Standing Rock Sioux disappointed with court ruling over Dakota Access Pipeline

By Taiha Molyneux

The Chairman of the Standing Rock Sioux says the denial of a temporary restraining order against Dakota Access Pipeline (DAPL) west of Lake Oahe in North Dakota puts his people’s sacred places at further risk of desecration.

The Tribe’s legal team filed an emergency motion for a temporary restraining order on Dakota Access Pipeline within 20 miles on either side of Lake Oahe.

The motion was filed a day after private security, hired by Energy Transfer partners, the company overseeing construction were filmed using attack dogs and what appeared to be pepper spray on people who breached fences to stop bulldozers working on land east of the Lake on September 3rd.

The confrontation took place on land that had been identified in court documents filed by the tribe just 24 hours earlier as a sacred site of important historical significance to the Sioux people.

Sioux representatives say Energy Transfer Partner's response to the information provided in court documents was to “bulldoze the site -- the exact site identified -- over the Labor Day weekend.”

The company denies it was a historically significant area but a memorandum filed in support of the motion quoted a Tribal cultural expert, Tim Mentz Sr, describing the site as, "one of the most significant archaeological finds in North Dakota in many years." 

While the court granted a temporary restraining order on part of the construction work on the east side of Lake Oahe, it was not granted for the west side.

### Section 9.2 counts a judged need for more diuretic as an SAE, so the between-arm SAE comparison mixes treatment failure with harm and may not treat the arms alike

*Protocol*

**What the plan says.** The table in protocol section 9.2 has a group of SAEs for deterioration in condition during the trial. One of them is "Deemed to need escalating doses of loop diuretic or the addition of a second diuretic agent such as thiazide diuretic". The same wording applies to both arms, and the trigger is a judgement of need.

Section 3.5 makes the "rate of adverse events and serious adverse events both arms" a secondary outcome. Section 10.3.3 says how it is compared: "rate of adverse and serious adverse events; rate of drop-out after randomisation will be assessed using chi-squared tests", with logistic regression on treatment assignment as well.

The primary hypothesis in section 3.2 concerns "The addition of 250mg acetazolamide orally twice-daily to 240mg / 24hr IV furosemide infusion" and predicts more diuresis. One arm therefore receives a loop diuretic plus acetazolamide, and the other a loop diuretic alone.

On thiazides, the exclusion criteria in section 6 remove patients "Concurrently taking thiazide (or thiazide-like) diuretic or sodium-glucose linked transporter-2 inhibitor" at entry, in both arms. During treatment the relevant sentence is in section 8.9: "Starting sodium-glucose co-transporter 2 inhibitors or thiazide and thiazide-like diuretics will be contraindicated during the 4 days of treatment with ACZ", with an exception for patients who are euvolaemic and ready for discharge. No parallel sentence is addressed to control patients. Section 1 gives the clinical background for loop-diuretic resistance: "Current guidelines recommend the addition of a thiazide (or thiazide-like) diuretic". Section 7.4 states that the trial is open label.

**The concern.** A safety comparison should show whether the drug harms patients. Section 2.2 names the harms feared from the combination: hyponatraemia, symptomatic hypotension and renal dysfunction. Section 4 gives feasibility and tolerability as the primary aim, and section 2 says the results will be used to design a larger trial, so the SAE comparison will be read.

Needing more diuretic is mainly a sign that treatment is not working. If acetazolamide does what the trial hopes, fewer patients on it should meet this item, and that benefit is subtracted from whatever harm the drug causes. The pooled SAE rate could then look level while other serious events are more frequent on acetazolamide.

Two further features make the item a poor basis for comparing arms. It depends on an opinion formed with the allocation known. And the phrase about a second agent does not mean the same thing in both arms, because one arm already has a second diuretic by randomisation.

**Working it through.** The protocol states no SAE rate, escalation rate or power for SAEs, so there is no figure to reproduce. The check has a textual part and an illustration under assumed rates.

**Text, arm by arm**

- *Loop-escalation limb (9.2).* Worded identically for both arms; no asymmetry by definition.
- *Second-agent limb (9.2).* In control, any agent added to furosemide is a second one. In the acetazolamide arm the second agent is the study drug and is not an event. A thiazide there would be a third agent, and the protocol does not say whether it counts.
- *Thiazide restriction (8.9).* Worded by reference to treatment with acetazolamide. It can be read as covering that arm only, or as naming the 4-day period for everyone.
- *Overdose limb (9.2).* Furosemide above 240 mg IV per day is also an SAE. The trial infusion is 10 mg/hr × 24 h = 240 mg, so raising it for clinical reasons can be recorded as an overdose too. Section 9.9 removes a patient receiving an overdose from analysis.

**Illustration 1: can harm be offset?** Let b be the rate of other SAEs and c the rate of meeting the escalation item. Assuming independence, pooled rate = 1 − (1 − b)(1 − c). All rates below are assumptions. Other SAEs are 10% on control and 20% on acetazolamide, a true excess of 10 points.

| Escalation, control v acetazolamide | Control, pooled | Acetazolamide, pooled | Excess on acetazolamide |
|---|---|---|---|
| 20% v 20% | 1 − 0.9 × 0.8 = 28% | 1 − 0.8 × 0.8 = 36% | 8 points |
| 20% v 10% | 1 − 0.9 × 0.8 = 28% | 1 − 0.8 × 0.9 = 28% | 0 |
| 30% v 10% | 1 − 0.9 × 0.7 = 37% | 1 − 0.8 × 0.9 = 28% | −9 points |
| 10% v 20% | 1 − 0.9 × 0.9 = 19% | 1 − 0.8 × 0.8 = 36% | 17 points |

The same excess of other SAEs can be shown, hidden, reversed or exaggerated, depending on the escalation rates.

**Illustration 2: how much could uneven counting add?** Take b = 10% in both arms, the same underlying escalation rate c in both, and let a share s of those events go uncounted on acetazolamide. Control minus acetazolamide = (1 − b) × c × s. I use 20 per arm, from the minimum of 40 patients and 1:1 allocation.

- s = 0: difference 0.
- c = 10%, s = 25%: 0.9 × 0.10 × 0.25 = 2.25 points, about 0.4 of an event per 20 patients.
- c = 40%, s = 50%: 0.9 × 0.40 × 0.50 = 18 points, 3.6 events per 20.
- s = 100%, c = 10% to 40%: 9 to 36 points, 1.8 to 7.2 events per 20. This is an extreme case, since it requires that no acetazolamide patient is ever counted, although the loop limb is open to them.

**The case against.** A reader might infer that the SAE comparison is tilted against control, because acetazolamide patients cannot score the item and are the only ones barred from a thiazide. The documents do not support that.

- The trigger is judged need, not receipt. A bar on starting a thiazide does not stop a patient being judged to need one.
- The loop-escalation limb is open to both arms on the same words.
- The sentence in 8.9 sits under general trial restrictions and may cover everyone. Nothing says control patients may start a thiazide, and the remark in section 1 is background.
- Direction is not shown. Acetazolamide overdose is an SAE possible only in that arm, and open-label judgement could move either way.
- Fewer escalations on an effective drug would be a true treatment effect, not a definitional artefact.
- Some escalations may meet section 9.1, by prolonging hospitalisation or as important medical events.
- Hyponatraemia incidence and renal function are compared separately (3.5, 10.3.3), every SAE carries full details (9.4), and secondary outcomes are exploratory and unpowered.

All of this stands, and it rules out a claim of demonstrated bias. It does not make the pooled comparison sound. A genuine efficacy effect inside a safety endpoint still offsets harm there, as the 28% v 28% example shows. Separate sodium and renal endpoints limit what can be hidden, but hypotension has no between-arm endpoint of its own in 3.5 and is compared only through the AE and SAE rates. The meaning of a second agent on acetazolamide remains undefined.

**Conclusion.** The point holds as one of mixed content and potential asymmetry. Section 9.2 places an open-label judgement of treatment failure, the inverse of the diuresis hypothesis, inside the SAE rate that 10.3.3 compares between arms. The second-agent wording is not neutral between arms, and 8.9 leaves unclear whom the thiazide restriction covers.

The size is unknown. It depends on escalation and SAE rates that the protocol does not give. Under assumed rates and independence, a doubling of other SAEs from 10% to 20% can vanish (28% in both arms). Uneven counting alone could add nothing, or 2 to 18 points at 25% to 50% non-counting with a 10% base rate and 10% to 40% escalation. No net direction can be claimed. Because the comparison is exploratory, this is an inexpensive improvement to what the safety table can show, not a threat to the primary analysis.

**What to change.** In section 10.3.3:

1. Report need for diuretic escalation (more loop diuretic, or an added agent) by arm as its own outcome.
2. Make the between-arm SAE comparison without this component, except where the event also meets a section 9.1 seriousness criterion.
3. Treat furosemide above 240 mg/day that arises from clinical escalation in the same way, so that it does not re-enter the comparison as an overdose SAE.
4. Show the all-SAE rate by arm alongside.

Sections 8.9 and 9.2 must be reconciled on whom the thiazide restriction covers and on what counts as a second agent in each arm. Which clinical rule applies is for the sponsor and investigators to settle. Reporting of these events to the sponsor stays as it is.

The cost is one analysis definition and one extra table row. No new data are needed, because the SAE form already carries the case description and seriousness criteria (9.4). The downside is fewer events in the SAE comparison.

David Archamabalault II, Chair of the Standing Rock Sioux says, “We are disappointed that the U.S. District Court’s decision does not prevent DAPL, from destroying our sacred sites as we await a ruling on our original motion to stop construction of the pipeline.”

The Standing Rock Sioux Tribe and many others have spent months attempting to block construction of the $3.8 billion, 1,172-mile pipe. They believe the environmental threats it poses and the obligation to consult with the indigenous people have been ignored in the process. 

If completed, the pipeline would transport up to 500,000 barrels of Bakken crude oil per day across the country to Illinois. It would pass under the Missouri River which is the main water source for the Standing Rock Sioux Reservation and impact numerous sacred sites and treaty territories. 

When Māori Television questioned the company over accusations of the use of dogs and pepper spray, a spokesperson, Vanessa Granados responded in an email saying, "The safety of our workers is our top priority and we will do all that is necessary to ensure they are safe, including having security along our right-of-way."

While Energy Transfer claimed their security staff were injured by protestors, footage and photos circulating online showed only Native Americans and people who attempted to stop the earthworks with dog bites. Many also suffered from the after effects of what appeared to be pepper spray.

Members of the Sacred Stone Camp also say a pregnant woman and children were among those bitten and sprayed in the incident.

A story by producer and journalist Amy Goodwin of the independent news programme Democracy Now, captured the events as they unfolded. Her full report can be viewed below.  


A federal judge is set to make a ruling on an injunction filed by the Standing Rock Sioux Tribe to stop construction altogether on 9 September.